Beer Gets Boozier

States allow drinks up to 16% alcohol to be called beers
By Nick McMaster,  Newser Staff
Posted Nov 4, 2009 2:33 PM CST
Behind a row of beer taps, Rick Faust talks about selling Iron City Beer at the Original Oyster House in downtown Pittsburgh, Thursday, June 11, 2009.   (AP Photo/Keith Srakocic)
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(Newser) – States are raising caps on the alcohol content of beer, setting limits as high as 16% by volume in moves to appease the microbrew industry. Alabama and West Virginia raised their limits this year, while Vermont and Montana adjusted theirs last year; and lobbying is under way in Iowa and Mississippi.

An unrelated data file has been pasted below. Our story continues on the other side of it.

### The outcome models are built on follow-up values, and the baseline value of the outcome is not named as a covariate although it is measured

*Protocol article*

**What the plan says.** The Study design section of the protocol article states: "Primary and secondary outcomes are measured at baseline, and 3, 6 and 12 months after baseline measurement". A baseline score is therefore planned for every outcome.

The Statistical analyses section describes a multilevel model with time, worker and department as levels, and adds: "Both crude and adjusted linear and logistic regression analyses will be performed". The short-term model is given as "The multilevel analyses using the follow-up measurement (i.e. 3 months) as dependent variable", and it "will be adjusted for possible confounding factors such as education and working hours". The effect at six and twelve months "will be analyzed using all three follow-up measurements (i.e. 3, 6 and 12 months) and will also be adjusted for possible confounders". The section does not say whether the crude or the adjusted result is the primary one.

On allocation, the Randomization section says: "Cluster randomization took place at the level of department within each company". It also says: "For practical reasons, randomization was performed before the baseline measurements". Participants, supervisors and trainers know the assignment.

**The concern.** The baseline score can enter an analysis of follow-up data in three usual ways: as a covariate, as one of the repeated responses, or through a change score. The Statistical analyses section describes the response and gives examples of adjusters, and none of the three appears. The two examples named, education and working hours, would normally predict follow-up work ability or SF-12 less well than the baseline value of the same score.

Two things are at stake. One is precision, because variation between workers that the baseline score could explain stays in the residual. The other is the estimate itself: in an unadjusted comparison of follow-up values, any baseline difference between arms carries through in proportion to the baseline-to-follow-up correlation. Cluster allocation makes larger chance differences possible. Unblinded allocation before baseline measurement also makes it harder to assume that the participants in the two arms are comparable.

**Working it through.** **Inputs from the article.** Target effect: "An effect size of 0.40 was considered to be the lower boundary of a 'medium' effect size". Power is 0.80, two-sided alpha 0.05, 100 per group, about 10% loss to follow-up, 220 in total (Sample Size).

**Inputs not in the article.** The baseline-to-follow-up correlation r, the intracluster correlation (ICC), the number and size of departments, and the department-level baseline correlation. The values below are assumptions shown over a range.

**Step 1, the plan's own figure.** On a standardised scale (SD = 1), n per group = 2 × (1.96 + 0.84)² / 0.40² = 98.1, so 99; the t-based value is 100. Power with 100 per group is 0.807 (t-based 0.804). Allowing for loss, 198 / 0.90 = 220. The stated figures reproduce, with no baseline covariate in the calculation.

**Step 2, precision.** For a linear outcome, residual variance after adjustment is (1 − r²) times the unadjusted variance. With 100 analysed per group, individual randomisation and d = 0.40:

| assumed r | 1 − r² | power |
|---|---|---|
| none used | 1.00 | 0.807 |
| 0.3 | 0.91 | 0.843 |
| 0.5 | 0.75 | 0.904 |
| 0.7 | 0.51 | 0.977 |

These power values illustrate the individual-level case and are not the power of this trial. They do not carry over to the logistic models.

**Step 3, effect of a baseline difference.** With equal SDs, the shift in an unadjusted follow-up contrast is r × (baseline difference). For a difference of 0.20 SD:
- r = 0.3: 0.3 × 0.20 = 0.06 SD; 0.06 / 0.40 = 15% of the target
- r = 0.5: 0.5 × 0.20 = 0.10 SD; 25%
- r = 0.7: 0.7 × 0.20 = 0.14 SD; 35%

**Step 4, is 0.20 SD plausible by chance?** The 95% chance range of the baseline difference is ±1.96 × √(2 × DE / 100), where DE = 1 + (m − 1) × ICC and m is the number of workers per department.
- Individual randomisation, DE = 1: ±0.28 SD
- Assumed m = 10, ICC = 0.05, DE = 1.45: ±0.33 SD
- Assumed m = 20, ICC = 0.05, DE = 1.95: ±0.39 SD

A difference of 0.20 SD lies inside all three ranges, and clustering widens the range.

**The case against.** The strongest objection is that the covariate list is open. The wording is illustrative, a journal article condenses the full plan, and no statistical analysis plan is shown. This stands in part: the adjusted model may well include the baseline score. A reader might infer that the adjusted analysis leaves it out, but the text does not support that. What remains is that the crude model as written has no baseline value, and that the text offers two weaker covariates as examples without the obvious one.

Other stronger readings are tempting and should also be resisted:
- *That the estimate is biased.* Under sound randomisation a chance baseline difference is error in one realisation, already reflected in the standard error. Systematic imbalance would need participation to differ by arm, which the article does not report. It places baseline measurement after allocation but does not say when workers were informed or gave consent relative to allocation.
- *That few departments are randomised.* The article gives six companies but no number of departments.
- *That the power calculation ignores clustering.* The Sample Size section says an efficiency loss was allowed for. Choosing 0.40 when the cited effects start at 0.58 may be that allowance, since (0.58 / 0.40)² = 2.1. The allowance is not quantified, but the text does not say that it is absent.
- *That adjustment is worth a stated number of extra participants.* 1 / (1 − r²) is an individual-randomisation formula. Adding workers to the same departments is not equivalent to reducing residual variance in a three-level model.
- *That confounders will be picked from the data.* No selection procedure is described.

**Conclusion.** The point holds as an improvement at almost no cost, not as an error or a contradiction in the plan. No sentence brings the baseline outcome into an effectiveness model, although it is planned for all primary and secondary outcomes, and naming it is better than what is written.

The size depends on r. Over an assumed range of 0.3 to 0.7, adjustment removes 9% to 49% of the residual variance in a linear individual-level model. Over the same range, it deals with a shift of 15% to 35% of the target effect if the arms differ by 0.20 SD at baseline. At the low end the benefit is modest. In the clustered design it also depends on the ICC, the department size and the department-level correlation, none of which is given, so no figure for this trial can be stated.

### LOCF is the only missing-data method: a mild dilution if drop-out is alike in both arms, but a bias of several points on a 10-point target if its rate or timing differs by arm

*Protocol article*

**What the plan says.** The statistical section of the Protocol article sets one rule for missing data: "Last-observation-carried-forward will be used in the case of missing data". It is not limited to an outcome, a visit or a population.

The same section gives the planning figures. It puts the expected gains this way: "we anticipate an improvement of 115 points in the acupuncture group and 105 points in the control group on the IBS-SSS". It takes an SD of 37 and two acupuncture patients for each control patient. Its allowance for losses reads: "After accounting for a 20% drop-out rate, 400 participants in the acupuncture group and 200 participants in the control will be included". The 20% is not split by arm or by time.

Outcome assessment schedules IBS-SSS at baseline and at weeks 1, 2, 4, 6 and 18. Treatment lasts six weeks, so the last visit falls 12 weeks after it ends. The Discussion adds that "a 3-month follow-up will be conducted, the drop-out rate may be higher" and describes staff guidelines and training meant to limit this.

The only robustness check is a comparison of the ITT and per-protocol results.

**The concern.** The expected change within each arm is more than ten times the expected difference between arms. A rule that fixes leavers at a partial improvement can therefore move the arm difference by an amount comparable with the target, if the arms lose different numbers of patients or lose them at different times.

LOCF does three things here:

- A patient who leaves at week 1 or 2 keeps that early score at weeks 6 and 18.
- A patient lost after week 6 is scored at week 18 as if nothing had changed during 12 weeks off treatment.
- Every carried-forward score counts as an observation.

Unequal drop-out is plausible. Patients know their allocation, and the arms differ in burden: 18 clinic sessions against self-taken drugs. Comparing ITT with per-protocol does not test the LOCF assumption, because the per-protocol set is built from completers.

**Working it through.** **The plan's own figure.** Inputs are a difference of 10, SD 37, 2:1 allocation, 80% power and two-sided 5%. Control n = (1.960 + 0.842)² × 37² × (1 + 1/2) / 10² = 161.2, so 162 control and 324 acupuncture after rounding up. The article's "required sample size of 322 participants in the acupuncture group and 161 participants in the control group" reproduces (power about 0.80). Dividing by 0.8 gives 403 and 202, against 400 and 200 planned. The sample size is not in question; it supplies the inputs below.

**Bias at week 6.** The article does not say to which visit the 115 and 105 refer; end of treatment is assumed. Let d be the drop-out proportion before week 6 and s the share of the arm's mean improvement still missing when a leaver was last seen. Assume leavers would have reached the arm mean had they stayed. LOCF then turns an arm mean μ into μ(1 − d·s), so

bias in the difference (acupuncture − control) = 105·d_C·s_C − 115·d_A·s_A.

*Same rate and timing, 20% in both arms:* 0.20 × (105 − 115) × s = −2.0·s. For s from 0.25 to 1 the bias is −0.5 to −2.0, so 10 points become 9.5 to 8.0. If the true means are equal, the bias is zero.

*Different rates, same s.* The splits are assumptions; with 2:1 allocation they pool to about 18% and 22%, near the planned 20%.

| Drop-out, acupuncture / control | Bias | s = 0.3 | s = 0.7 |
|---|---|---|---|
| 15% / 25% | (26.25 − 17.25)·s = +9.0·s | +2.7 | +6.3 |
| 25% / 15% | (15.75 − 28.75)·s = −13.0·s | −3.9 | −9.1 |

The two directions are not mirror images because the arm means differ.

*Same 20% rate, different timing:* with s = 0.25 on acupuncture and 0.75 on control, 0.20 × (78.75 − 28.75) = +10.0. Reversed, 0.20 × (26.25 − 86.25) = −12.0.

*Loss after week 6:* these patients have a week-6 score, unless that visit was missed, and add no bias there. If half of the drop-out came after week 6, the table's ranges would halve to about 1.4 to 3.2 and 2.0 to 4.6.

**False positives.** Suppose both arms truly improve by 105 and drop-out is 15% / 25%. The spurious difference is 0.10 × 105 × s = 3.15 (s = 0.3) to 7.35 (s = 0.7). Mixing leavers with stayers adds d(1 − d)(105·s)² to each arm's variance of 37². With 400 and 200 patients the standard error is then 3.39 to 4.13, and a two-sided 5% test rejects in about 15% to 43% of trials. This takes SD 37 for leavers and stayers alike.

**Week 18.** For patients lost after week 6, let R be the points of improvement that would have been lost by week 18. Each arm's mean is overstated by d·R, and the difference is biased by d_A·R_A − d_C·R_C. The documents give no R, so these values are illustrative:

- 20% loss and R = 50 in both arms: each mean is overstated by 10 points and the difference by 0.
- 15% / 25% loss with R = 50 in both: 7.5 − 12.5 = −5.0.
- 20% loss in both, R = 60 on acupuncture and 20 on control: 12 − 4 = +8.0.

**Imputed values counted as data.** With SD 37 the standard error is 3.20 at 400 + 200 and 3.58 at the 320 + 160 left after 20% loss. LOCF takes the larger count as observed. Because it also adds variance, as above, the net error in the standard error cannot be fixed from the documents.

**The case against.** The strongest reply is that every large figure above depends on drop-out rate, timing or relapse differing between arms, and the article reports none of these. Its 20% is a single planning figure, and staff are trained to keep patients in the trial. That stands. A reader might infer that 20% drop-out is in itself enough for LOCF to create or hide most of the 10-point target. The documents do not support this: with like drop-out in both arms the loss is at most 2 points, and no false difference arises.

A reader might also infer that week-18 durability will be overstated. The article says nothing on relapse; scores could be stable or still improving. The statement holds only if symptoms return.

Alcohol-abuse groups are not terribly excited: “There's no evidence that people will drink fewer beers" if they are more alcoholic, the president of the National Center on Addiction and Substance Abuse tells USA Today. The head of the national Brewers Association responded that alcohol limits restrict the flavor possibilities for exotic microbrews, also known as craft beers. Besides, he added, craft beer fans "don't drink to get drunk. They drink to appreciate the flavors."